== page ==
RECENT UPGRADES to the wastewater treatment plant in Exeter are a testament to the public health, economic and environmental benefits of investing in our infrastructure.
After voters at a 2016 Town Meeting overwhelmingly approved this local project, I was proud to help see it through and secure state funding in Concord. Over $14 million invested through the state aid grant program is boosted by federal support from the Clean Water State Revolving Fund. Because of the town’s dedication and the hard work of the Exeter Public Works Department, the project was completed on time, ahead of schedule and under budget.
These upgrades will ensure the 55-year-old facility is more energy-efficient and protective of local waterways. Before improvements were made, nitrogen discharges in the Squamscott River were at elevated levels, harming our local ecosystems and threatening our water quality.
The new wastewater system will cut nitrogen discharge levels by more than half, employ state-of-the art UV technology and increase capacity in order to reduce overflow, keeping raw sewage out of waterways in high rainfall events.
An investment like this has transformative value for our community. It sets Exeter on a path for a durable, efficient, safe water system and a healthier environment. It also allows for businesses to relocate or grow in Exeter, as development is otherwise limited by wastewater constraints. I only wish we were seeing more investments like this in communities across the country.
The term infrastructure has become an empty cliché for many in Concord and Washington, D.C., but for New Hampshire residents, it’s the way we get to work, power businesses and connect online. It’s the safety of the water we drink and the air we breathe. And if we invest wisely, it will ensure our children and grandchildren have a climate-resilient future.
Yet, on the whole, our nation’s investments in these vital systems have not kept up with demand, leaving local and state governments to fill in funding gaps to ensure our infrastructure is running safely and efficiently.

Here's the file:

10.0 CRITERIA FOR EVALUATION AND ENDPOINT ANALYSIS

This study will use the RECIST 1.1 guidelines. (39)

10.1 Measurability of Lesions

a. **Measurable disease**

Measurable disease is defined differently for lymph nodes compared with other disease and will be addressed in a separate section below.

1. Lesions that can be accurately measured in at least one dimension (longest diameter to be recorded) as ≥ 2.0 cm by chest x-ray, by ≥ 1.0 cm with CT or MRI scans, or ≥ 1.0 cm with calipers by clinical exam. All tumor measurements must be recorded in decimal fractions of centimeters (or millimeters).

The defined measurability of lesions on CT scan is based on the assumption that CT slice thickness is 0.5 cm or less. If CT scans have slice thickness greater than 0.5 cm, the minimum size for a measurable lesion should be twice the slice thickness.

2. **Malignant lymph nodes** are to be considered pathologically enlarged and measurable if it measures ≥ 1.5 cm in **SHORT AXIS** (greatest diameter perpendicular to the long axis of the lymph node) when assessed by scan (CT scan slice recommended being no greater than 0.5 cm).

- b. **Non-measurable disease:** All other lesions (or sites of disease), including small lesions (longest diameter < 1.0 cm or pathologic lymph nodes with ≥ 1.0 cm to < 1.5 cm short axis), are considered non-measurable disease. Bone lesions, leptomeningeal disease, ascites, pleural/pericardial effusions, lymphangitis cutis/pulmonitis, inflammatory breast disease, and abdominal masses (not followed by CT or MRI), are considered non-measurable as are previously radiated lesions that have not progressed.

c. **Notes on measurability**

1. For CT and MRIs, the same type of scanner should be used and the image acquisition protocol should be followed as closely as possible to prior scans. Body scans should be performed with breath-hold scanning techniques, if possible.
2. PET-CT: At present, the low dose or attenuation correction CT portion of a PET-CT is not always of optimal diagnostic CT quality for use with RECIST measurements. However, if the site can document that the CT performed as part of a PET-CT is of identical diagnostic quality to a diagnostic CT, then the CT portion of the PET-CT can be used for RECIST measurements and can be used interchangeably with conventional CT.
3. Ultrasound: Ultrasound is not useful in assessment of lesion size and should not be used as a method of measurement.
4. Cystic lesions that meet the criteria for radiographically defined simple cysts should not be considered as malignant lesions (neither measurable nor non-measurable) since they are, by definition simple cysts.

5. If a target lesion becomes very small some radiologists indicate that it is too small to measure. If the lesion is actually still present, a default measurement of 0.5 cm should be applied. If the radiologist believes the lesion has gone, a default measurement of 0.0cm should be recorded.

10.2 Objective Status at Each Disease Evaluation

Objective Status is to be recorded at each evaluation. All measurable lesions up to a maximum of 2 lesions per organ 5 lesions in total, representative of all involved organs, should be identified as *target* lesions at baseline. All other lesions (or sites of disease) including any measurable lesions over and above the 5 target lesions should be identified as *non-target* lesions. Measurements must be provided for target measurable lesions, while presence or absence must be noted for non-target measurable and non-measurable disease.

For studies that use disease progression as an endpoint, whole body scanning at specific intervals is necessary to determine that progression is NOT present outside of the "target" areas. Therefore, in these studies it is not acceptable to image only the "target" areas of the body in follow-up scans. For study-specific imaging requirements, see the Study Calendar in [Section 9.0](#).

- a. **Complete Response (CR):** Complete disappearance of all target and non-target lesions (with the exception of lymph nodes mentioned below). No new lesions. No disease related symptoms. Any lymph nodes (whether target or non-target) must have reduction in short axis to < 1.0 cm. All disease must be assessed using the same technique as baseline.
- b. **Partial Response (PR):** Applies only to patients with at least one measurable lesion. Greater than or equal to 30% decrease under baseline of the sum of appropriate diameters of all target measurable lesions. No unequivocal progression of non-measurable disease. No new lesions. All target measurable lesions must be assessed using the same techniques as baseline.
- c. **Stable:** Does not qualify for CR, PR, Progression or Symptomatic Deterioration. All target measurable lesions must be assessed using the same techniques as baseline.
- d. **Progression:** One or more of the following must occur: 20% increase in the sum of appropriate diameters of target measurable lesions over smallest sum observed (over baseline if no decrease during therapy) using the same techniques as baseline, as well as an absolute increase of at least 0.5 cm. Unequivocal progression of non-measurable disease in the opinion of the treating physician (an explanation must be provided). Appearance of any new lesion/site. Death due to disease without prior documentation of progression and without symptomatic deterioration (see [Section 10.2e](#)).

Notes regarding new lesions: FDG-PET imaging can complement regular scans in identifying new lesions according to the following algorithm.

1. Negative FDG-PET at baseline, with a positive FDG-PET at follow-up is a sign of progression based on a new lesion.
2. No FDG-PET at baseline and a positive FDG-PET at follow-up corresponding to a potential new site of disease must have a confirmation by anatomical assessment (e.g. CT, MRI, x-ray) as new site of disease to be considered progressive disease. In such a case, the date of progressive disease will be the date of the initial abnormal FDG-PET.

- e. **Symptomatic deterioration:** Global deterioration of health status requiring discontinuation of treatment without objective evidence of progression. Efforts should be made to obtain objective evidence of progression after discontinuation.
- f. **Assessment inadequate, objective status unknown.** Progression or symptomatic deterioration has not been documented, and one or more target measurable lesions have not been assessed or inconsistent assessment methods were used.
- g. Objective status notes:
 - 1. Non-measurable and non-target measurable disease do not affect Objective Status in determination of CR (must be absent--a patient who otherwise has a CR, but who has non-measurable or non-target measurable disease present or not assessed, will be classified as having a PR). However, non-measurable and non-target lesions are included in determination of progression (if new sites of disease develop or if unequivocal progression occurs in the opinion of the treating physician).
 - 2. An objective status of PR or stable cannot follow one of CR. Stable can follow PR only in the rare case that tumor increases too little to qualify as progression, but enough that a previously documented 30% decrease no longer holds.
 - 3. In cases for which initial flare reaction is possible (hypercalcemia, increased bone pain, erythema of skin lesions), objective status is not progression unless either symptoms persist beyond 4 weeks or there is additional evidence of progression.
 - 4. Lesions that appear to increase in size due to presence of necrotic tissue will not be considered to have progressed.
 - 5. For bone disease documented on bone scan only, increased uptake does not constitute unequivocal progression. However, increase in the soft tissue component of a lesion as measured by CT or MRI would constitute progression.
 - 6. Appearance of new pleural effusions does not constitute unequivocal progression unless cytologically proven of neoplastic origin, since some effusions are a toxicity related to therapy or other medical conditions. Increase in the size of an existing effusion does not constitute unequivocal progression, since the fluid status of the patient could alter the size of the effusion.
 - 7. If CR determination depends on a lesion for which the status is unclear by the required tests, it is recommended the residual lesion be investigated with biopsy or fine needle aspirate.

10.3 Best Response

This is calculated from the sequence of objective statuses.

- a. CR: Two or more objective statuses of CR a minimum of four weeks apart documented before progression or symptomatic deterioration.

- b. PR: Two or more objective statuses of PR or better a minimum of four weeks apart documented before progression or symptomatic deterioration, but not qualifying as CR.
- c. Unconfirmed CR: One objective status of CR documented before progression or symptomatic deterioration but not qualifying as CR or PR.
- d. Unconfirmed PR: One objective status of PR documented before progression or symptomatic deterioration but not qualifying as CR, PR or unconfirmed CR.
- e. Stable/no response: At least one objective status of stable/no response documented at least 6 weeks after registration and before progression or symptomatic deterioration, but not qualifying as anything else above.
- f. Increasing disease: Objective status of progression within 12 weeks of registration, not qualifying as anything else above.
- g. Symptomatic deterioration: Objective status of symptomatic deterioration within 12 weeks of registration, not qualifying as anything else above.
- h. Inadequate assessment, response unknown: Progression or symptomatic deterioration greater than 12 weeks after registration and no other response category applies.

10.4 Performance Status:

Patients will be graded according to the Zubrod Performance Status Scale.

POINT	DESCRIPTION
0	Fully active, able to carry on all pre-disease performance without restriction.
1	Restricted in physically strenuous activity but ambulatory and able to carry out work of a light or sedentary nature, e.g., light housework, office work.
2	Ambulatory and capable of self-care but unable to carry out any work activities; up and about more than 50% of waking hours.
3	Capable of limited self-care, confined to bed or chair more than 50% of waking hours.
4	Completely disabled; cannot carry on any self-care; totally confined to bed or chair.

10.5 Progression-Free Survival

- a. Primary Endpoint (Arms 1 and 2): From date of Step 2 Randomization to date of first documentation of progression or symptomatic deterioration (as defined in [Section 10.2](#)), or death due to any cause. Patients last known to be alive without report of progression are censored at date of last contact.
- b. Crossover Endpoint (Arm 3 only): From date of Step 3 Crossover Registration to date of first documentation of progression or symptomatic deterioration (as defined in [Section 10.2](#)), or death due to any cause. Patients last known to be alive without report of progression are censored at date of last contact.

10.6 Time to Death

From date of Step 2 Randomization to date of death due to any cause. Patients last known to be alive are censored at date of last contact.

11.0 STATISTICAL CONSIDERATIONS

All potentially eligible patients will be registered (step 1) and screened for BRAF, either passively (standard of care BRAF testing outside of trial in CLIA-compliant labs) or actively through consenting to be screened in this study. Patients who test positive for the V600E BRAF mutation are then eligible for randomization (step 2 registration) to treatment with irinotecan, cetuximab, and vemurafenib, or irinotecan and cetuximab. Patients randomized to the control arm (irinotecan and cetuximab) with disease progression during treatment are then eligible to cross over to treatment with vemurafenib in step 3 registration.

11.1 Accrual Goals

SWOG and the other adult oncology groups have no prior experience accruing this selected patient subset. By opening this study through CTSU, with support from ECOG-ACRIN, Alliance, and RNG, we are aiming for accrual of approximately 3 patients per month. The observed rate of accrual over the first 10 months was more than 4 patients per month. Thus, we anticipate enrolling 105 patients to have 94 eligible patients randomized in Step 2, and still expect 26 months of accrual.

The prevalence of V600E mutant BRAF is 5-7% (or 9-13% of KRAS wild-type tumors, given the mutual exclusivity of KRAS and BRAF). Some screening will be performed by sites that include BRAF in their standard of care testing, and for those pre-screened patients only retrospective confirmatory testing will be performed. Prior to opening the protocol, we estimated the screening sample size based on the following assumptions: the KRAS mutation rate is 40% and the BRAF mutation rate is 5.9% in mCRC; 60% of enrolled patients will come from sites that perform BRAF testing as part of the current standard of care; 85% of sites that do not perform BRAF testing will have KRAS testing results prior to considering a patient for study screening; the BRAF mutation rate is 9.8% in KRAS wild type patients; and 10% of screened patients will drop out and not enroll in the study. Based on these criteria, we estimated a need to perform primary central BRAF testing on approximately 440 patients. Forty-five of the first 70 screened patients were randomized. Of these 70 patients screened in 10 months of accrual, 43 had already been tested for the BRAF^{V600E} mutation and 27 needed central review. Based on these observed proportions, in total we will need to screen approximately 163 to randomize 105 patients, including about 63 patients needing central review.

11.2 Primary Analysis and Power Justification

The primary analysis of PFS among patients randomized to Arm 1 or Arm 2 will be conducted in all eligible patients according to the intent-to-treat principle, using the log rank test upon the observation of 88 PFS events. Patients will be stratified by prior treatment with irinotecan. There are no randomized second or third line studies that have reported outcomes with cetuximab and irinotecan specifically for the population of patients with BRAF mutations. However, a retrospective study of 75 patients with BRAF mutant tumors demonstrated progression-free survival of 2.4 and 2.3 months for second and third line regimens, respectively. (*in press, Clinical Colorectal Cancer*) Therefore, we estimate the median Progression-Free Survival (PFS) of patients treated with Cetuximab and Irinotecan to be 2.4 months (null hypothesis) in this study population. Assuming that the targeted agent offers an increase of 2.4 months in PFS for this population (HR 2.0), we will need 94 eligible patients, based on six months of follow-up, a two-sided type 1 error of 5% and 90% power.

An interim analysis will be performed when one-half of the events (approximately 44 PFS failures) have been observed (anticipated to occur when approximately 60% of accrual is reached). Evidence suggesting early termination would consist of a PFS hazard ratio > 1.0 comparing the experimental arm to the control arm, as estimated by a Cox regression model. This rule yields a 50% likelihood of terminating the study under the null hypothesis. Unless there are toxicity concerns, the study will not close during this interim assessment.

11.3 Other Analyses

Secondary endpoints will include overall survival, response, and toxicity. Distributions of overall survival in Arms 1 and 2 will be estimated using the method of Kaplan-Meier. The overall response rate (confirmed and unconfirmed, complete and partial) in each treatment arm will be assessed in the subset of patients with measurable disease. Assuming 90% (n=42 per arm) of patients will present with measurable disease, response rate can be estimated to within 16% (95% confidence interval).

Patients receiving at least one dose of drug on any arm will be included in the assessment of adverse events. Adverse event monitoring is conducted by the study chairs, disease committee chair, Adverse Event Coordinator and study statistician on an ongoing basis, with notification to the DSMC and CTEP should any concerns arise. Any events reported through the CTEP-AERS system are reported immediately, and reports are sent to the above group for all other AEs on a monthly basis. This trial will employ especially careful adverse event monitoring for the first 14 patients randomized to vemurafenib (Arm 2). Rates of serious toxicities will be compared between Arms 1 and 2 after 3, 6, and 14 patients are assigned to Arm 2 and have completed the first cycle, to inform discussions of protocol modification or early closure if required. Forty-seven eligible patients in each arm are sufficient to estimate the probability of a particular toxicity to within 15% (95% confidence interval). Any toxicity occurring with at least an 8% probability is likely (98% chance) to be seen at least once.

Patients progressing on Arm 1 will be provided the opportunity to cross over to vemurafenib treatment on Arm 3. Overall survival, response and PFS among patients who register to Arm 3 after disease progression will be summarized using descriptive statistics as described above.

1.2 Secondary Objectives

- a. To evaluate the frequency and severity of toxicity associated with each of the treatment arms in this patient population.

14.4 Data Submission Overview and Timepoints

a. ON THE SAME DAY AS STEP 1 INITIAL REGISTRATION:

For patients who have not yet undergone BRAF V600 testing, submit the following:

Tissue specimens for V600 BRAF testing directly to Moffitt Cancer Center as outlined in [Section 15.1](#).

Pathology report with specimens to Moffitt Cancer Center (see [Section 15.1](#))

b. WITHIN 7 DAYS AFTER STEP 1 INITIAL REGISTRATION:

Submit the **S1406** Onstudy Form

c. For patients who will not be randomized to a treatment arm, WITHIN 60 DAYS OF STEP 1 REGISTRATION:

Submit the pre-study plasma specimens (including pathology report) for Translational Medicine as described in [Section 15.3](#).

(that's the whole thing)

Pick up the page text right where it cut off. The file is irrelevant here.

According to the American Society of Civil Engineers (ASCE), wastewater systems in New Hampshire require $1.7 billion in repairs. Further still, our state’s drinking water infrastructure requires approximately $857 million in upgrades. As a state we are also grappling with the threat of contamination from PFAS, “forever chemicals” that have been linked to everything from decreased immune functioning to cancer. These immense challenges are not unique to New Hampshire. They require comprehensive, national solutions.
Federal investment in programs like the Clean Water and Drinking Water State Revolving Funds is vital. These, in addition to other comprehensive financing for rebuilding and renewing our national infrastructure, help ensure communities are able to address basic local needs: from clean water to a safe, efficient commute.
But infrastructure is so much more than roads and pipes. Forward-looking investment in rural broadband, grid modernization and public transit would also advance our state economy. The University of New Hampshire estimates that significantly increasing broadband availability and adoption alone could create more than 11,000 jobs and make a $634 million positive statewide economic impact. Not to mention the good union jobs these investments would support.
These basic needs do not know partisan divides. Despite bipartisan agreement that we need a national infrastructure plan that rebuilds and modernizes our country for the 21st century, inaction in Washington persists. I appreciate Congressman Pappas’ recent visit to the Exeter water treatment facility, and his enduring commitment to the project and others like it. Senators Shaheen and Hassan, and Congresswoman Kuster are also fierce advocates for federal infrastructure investment that meets local needs. We need others in Washington to take note.
I for one will continue pushing for these smart, innovative, and needed investments in our state. Granite Staters deserve to live in a place where its basic structures work for them, not against them.